Understanding survivorship life insurance
Some families have unique situations in which traditional life insurance policies may not meet their complex needs. For special estate planning situations, the life insurance industry has created survivorship life insurance.
Survivorship life insurance, also known as second-to-die insurance, is one policy that covers two lives. The death benefit is paid to the beneficiaries when the second insured person dies.
Survivorship policies are primarily used as an estate planning tool. They were first developed in the early 1980s when estate tax laws changed to enable married couples to postpone federal estate taxes until both spouses pass away. Once both spouses pass away, the policy’s death benefit can help pay estate taxes owed on the transfer of an estate to its heirs.
Common uses for survivorship life insurance
This is especially helpful if a couple’s estate is comprised mostly of non-liquid assets like a business, farm, real estate, artwork, automobile collection or other valuable items. If the total value of the estate is enough to trigger an estate tax bill, but there isn’t enough cash from the estate to pay it, the heirs would have to sell some of the estate’s assets to pay the taxes due.
Similarly, if a couple has a large 401(k), IRA or other qualified plan, a non-spouse beneficiary of that fund will owe income taxes upon receiving that money. The potential tax could deplete a large portion of the account. A survivorship life insurance policy can provide enough money to pay the income tax, ensuring that most or all of the qualified plan funds stay with the beneficiaries instead of going to the government.
Another use is to even out the transfer of an estate if it includes non-liquid assets such as a business or real estate. For example, a couple may have three children and a family business. Only one of the children is interested in the business, which accounts for two-thirds of the total value of the couple’s estate. To ensure the other two children receive an equivalent amount, the couple could use a survivorship life insurance policy. They could split the death benefit in a way that each child receives an equal inheritance, factoring in the value of the business and other parts of the estate.
If a couple wants to pass along their estate to multiple family members and a favorite charity, a survivorship policy can also be an effective tool. For example, the couple may own highly appreciated assets that, if sold, would require capital gains taxes. But they could donate them directly to a charity upon their death and not owe capital gains taxes. A survivorship policy could then be used to replace the value of that asset for the sake of the family beneficiaries.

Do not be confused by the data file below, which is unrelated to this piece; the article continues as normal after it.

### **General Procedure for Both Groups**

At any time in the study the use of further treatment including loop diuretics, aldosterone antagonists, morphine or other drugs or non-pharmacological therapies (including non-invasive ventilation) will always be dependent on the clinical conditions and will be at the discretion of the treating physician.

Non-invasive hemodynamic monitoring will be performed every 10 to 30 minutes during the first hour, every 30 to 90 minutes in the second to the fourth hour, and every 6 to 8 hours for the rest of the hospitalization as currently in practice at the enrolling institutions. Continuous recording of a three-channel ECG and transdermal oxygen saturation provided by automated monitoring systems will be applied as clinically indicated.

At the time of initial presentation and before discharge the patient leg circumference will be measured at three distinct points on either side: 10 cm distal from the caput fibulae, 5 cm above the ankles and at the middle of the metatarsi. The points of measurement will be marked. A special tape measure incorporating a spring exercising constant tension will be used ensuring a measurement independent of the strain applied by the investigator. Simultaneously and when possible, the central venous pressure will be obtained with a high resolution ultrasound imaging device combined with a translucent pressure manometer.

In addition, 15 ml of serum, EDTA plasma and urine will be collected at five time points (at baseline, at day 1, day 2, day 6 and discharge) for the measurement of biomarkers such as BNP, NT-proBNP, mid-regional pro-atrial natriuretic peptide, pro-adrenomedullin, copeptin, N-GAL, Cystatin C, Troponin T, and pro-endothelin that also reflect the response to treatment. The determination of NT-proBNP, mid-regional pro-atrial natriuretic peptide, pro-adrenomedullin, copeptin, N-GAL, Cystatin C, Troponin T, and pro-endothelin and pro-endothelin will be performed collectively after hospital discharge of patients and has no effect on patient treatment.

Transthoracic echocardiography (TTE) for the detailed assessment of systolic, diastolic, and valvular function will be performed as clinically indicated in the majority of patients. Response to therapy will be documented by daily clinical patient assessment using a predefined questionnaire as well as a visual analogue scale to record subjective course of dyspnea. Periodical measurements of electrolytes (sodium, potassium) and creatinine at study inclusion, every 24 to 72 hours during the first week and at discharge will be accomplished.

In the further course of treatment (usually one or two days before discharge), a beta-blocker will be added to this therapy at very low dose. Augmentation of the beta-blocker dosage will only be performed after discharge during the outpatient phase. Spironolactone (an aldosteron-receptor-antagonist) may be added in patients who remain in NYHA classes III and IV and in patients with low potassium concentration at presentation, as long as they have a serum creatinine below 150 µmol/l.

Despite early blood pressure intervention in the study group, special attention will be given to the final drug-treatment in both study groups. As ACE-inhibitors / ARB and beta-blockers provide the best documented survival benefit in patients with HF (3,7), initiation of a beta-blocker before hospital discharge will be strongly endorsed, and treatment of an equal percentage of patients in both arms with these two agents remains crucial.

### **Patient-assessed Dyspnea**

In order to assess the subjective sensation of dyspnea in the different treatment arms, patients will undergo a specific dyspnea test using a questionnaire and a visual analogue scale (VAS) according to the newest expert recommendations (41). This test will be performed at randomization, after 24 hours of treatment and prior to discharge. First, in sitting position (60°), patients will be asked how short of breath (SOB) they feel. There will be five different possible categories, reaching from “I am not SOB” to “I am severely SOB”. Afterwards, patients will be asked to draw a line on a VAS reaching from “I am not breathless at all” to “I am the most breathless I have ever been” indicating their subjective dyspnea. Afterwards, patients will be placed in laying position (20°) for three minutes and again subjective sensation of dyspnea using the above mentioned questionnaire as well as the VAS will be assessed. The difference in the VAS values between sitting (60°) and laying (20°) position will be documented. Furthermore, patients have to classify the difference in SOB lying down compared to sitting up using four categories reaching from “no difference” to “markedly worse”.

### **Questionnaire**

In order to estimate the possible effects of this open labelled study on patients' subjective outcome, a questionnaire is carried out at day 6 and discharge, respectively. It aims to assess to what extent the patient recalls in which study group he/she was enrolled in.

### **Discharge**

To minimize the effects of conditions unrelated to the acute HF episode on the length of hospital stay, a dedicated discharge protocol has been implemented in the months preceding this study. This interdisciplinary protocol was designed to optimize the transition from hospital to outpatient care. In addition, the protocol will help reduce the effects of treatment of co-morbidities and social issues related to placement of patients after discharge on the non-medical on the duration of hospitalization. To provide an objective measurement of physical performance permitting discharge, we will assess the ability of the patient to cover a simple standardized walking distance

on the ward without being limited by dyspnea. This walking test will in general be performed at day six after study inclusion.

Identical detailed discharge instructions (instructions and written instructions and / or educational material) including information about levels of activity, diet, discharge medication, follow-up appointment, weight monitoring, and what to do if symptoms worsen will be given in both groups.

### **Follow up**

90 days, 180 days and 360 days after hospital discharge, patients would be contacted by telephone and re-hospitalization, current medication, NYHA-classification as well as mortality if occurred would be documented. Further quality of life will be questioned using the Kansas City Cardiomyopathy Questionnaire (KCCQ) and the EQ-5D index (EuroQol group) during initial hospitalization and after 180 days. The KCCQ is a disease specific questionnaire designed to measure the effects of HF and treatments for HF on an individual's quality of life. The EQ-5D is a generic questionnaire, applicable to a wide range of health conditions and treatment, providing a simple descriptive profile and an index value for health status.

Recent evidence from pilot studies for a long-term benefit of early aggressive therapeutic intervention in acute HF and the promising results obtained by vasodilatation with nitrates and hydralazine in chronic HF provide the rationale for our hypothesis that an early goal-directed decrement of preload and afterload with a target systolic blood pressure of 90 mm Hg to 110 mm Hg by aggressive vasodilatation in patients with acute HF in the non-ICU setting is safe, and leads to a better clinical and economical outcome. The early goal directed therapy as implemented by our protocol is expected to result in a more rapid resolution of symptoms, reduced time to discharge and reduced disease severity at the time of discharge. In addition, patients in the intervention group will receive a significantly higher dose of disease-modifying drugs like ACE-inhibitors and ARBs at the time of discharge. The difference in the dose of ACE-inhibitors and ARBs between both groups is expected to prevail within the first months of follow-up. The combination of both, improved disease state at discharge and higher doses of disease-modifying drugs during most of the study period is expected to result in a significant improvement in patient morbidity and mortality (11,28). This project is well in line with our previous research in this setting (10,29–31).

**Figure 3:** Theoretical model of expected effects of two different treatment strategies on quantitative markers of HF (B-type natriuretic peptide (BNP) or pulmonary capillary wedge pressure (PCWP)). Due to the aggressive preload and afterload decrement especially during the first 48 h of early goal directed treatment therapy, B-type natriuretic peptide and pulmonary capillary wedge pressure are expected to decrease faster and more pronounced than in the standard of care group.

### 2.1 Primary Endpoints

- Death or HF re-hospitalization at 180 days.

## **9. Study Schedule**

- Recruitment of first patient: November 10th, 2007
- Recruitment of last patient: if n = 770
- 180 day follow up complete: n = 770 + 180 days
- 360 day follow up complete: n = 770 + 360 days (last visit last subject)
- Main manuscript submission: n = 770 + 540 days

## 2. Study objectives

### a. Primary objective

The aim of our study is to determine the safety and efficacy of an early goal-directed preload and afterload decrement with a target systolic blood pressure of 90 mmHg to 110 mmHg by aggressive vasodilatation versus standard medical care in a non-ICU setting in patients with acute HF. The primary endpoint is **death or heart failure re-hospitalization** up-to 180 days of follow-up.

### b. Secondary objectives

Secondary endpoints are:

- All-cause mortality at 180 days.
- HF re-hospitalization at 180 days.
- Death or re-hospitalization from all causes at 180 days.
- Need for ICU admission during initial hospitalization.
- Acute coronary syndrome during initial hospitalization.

Couples with a child who has special needs sometimes use survivorship policies to fund the child’s care expenses in the event they both pass away before the child.
Grandparents can purchase a survivorship policy as a way to leave a legacy split among their grandchildren after both have passed away.
The flexibility of survivorship life insurance
In addition to its many uses, survivorship life insurance is also fairly flexible in its design and cost. Survivorship policies are offered as fixed-rate universal life policies, whole life, index universal life and variable universal life.
One survivorship policy is typically less expensive than two comparable individual policies. That’s because the insurance company is taking on less risk because it owes nothing until both insureds pass away.
Because of the lower risk involved, it’s also easier to qualify for a survivorship policy. In fact, some insurance companies will allow one of the two insureds to be rated as uninsurable as long as the other insured is low-risk underwriting.
One potential pitfall of this type of policy is that, even after the first insured has passed away, premiums must be paid on the policy, enough to keep it in force. Therefore, if a couple is insured by a survivorship policy and only one of them earns income, the surviving insured may have difficulty keeping up the premium payments if the income-earning spouse dies first and there is insufficient liquid assets remaining in the estate. If this is a possibility, the income-earning spouse may also want to buy a term life insurance policy to allow the surviving spouse to continue paying the premiums and other expenses.